“Under normal circumstances people would come to us sit down, have a cup of coffee, have a chat while we sort their food out, that chat was about helping them out of their problems, we can’t do that anymore.”
The social distancing measures resulted in millions of families finding themselves in bad situations, forcing the government to action with initiatives such as the job retention scheme and an increase to universal credit but were not enough to prevent increasing numbers of families falling into hardship.
It has been eight weeks since the government imposed social distancing and lockdown measures which has seen the economy take a hit with household incomes plunging across the country, many are turning towards food banks for support.
The lockdown measures has been difficult for food banks in the initial stages due to food shortages and increased demand on supplies.
The Emmanuel House support centre experienced a drastic increase in their demand and at the same time having to drop their number of volunteers by two thirds due to the majority of their volunteers being considered vulnerable.
Project manager Nigel Webster expressed the trouble the support entre had in the initial stages of the pandemic. He says:
“In the initial phases when there was food shortages in shops we knew that some of our collection baskets were being looted.”
” A lot of people were desperate to go into shops but or couldn’t find the food they were looking for.
“The foodbank has a lot of collection points at different supermarkets that were being stolen from.”
“In order to adhere to social distancing guidelines, much of the service we had now has to be given at a distance.”
For Emmanuel house the pandemic has been extremely difficult due to the food shortages that occurred immediately after the pandemic. But for the volunteers at the support centre the positive impact a Ten minute conversation
“Unfortunately when we serve people now we don’t allow people into the church, instead we place a table at the fron entrance and we have give people their food parcel from there.”
“”Under normal circumstances people would come to us sit down, have a cup of coffee, have a chat while we sort their food out, that chat was about helping them out of their problems, we can’t do that anymore.”
For the Grace Church food bank based in Nottingham City centre its been a slightly different experience although demand from people across the entire county has been vast, the local community has been extremely important in keeping the food bank going.
Liv stead senior staff and citizen advisor at Grace Church food bank expressed the severity of their situation which has been weathered due to the support of their local community. She says:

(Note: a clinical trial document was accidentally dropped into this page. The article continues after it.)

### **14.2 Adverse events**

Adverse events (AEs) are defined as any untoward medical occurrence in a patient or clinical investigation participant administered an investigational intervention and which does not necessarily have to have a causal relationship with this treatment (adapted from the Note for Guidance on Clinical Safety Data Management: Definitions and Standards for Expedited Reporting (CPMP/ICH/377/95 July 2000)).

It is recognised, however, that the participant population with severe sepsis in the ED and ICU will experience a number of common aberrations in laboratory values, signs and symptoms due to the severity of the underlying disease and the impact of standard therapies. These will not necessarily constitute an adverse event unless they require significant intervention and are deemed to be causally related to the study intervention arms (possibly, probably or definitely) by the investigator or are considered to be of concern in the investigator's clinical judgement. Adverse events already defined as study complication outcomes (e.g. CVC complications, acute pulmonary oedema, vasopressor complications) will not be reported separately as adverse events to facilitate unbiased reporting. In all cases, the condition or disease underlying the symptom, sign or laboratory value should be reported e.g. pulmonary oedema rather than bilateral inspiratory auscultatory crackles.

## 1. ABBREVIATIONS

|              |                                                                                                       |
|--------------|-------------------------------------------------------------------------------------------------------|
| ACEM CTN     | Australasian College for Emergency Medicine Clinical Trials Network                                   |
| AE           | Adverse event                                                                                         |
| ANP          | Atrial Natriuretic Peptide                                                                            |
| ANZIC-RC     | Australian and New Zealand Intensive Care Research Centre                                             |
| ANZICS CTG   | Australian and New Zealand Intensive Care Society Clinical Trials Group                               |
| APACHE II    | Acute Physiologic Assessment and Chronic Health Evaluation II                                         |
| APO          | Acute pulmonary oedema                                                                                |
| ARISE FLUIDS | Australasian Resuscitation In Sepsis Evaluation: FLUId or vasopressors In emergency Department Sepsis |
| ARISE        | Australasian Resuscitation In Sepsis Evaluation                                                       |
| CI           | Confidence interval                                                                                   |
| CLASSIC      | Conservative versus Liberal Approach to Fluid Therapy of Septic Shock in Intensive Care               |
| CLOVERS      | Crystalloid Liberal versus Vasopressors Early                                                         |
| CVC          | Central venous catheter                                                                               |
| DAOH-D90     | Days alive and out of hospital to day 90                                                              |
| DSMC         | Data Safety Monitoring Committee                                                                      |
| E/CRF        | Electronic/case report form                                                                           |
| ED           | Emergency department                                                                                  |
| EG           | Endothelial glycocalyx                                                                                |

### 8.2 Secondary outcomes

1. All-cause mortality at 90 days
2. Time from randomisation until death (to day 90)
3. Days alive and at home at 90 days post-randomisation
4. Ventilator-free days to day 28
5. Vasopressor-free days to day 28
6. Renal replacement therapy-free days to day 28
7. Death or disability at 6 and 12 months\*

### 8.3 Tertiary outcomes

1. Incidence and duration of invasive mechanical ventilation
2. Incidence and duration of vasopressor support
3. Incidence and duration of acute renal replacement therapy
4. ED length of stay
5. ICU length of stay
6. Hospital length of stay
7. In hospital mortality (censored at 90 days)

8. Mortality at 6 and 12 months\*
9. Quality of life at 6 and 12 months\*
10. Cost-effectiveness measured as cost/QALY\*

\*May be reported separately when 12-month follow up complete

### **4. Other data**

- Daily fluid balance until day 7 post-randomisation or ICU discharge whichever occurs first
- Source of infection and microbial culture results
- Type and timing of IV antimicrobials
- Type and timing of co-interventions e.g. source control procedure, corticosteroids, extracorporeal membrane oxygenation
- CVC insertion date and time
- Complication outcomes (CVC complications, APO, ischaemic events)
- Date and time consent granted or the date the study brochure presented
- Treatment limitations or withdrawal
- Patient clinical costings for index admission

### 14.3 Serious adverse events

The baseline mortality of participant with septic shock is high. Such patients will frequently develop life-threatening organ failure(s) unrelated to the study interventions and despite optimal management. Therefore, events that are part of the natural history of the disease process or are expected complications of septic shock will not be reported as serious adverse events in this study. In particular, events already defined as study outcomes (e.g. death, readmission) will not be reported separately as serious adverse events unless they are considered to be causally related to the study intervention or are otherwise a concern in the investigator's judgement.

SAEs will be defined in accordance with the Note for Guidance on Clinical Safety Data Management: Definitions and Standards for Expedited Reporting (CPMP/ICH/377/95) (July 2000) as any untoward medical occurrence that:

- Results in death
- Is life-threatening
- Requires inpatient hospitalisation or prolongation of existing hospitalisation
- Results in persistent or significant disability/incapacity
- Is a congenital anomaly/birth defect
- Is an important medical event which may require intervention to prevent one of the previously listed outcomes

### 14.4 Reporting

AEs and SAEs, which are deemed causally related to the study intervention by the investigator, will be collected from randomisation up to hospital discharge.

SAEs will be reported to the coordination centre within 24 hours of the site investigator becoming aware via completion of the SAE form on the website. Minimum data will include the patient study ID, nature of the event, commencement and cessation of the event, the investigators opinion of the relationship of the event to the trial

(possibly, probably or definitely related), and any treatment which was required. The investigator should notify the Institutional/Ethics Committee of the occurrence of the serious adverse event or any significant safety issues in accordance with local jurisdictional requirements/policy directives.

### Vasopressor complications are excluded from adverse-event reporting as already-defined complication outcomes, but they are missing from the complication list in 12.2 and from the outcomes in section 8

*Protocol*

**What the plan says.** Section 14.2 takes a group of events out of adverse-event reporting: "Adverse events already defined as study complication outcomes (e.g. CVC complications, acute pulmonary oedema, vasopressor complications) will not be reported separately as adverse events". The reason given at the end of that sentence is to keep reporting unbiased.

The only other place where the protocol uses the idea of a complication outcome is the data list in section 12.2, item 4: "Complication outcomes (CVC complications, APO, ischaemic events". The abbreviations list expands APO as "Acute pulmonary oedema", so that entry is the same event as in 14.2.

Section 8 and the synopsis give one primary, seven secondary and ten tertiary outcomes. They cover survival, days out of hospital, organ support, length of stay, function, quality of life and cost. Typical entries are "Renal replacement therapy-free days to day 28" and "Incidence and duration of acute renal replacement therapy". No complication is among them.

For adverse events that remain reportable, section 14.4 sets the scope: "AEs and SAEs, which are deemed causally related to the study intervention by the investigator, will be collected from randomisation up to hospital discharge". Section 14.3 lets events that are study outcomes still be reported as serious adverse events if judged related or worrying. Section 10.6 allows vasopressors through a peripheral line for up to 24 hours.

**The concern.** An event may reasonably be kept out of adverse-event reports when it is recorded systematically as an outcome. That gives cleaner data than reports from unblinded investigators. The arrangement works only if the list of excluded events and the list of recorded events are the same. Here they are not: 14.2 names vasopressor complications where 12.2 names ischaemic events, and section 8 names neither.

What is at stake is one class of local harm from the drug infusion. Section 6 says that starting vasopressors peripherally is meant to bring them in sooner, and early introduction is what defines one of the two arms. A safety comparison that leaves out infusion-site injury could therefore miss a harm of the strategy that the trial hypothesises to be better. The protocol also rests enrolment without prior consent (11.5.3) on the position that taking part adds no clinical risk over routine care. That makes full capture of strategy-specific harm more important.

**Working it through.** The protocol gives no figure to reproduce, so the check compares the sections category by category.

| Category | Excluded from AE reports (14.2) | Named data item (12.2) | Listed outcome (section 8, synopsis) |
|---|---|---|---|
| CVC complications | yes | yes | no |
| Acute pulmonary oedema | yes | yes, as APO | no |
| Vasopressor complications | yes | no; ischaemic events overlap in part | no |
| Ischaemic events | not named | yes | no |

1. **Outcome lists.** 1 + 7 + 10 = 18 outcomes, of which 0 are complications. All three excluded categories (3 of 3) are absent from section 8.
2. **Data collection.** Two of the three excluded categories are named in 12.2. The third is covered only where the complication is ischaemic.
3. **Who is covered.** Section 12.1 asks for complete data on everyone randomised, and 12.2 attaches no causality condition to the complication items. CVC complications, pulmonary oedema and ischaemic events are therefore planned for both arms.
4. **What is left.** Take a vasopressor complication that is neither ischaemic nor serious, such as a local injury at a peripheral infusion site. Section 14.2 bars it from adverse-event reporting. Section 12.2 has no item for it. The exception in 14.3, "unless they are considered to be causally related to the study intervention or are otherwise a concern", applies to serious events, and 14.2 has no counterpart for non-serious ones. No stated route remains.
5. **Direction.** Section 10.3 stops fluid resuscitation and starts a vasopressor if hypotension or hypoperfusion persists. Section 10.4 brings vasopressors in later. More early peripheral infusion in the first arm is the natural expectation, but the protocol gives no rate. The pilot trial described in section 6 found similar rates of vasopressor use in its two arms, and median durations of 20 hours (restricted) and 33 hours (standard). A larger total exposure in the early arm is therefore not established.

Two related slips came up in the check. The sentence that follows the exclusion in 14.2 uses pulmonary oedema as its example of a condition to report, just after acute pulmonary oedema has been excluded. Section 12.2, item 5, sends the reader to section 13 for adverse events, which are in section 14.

“We are having more people, larger families and from further away.
“Before it would be mainly Stapleford, Chilwell, Sandaicre now people are coming from places like Aspley and Sneinton, people are coming from all over.”
However much like many food banks in the area helping people, for the volunteers, is more than just giving food but it about connecting with the person.
“We support people to move them on from their situation, and that’s what’s missing now because we are now safeguarding ourselves.”
“Instead of people coming and help them face to face we now have referrals either by email or phone.”
“We can’t give out vouchers instead we have a form they fill out if they come regularly and I know their situation but all new people has to be done over the phone.”
But for Grace Church the local community has been a significantly important contributing factor to the food bank maintaining its service in the community.
“We get Stapleford fire service supporting us by making deliveries for us.
“Tesco Toton have always been generous to us and deliver goods to the food bank twice a week and we’ve also had food from Morrisons.”
“Unfortunately the majority of the staff have had to be changed because they are elderly but the local community has been brilliant.
“We’ve had people from the church volunteer, the local chip shop and even students.”
Hope Nottingham, that has many food banks across the city, has taken a different approach and have asked people to prioritize sending money instead of food.
Director of Hope Nottingham explained the reasoning behind this. He said:
“Prior to all this our focus was on people coming to us for support but we haven’t been able to continue that, instead we’ve been delivering food to people.
“All our 15 food banks across Nottingham previously had been giving out service to about 300 people a week in the last few weeks we’ve been giving out food to about 1500 people a week.”
But much like many other food banks in the area food donations have vastly reduced resulting in the foodbanks increasingly becoming more reliant on larger super market chains for support.
“We have had to shift from receiving most of our food donations from people because of social distancing.”
“Instead of food donations we ask people to give us money to stop people leaving their house and to make sure we get more balanced food in stock.”